ProtonSTING: Can the unique characteristics of proton radiation be utilised in immunotherapy?

Lead Research Organisation: University of Manchester
Department Name: School of Medical Sciences


The first NHS high energy proton therapy centre will open at the Christie in 2018. Proton therapy is a young technology for radiotherapy in comparison to traditional X-ray based radiotherapy. The treatment planning for proton therapy is based on almost a century of experience treating patients for cancer using X-rays. However, it is widely recognised that the biological response to proton irradiation is different to the biological response to X-ray (photon) irradiation, due to the fundamentally different mechanisms of dose delivery to the patient. The potential to exploit this difference to enhance the therapeutic capability of proton therapy is currently un-tapped.

It is accepted that the success of radiotherapy also involves the immune system. DNA damage induced immune activation contributes to the efficacy of genotoxic cancer therapy, yet the events underlying it's induction remain poorly understood. The potential exists to convert radiotherapy into a highly effective systemic therapy when used in combination with immunotherapy to improve the outcome for most cancer patients who receive immunotherapy, however further research is required regarding the optimal radiation dose and scheduling of radiotherapy and immunotherapy[4].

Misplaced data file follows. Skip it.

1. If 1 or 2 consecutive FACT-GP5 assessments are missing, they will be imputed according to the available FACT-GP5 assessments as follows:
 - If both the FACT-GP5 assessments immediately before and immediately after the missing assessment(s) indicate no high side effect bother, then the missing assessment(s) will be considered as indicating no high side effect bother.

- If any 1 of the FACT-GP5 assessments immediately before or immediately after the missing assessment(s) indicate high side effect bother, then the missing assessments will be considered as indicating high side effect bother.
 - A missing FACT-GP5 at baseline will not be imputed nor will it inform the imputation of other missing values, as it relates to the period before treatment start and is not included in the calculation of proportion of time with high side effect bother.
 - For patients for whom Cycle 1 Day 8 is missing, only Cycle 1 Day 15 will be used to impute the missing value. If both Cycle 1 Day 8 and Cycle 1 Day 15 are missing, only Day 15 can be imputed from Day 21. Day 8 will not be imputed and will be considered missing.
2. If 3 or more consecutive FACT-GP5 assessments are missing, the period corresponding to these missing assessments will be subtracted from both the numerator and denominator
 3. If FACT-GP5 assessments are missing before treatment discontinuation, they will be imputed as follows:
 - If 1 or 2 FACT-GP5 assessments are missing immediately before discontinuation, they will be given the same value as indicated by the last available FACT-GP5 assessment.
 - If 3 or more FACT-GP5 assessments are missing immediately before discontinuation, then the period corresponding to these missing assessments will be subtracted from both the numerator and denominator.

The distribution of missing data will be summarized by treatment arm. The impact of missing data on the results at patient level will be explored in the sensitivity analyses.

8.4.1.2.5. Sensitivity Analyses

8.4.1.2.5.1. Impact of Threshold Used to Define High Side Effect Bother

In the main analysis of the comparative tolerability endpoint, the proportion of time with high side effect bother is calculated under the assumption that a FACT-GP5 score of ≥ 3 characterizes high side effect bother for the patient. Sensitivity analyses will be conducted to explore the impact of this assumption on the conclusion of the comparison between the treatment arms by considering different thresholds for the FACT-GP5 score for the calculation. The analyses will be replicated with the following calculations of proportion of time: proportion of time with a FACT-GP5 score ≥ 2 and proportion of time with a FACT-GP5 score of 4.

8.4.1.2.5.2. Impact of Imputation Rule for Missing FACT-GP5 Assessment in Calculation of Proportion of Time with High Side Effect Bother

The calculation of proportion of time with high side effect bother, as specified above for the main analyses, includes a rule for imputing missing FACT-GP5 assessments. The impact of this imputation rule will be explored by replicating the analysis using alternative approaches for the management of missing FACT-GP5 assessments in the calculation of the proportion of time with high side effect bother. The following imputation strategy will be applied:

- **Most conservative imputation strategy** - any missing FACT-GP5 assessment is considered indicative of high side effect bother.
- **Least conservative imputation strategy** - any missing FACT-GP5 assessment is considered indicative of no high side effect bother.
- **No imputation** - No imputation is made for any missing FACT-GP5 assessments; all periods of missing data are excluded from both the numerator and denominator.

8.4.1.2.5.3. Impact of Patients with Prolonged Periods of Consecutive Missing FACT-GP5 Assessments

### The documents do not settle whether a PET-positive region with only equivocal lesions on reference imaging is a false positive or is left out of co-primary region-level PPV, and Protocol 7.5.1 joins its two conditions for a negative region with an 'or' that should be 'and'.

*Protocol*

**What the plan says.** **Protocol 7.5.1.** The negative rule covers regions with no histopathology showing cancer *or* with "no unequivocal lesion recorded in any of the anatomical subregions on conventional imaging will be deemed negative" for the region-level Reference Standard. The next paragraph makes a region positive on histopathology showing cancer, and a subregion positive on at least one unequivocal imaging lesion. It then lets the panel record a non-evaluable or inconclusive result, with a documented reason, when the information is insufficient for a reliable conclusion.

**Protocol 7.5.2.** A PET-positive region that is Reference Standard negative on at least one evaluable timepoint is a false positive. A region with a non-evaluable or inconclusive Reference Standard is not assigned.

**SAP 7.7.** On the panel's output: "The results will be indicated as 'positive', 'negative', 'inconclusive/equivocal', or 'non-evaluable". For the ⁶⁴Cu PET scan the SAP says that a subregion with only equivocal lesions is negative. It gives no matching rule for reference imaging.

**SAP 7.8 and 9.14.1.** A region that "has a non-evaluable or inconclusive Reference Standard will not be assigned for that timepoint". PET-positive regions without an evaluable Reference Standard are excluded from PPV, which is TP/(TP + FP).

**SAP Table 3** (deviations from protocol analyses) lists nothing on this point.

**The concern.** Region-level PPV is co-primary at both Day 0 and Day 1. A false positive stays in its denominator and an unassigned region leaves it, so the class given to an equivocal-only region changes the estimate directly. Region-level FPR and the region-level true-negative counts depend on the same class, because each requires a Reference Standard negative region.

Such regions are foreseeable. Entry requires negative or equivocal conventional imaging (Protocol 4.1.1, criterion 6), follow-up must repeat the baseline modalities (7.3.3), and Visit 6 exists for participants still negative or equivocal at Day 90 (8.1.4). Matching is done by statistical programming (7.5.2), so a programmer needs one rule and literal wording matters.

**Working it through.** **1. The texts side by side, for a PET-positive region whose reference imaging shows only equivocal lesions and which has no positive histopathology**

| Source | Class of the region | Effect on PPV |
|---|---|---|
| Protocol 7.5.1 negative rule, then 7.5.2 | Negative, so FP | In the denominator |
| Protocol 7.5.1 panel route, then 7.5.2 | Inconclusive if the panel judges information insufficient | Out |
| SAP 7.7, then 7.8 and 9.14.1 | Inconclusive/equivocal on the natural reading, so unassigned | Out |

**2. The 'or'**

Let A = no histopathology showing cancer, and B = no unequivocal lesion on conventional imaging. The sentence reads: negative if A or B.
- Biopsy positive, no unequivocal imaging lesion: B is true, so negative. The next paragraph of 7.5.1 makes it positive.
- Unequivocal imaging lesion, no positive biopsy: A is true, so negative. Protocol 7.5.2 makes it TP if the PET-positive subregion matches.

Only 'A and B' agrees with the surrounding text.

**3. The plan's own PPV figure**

The mechanisms of tumour immunogenic response are complex, involving many overlapping mechanisms and confounding factors. This project aims to make a first step in the development of a mathematical model, which investigates how the quality of radiation can affect the magnitude of DNA damage mediated responses, a precursor to immunogenic response. Understanding the mechanisms involved in this first step is essential to enable a larger body of work to be undertaken in Manchester to investigate the immunogenic consequences of proton therapy.

Some authors report that the immunogenic response to proton therapy is superior to that of X-ray therapy, although there is a lack of systematic, quantitative data.

The key questions that this project aims to address are:
1. What is the cause and mechanism of different initial immune responses between proton and X-ray irradiation?
2. Can we exploit the proton-immuno response to optimise the delivery of proton therapy as a systemic therapy in terms of the proton treatment plan, dose per fraction and fractionation schedule?


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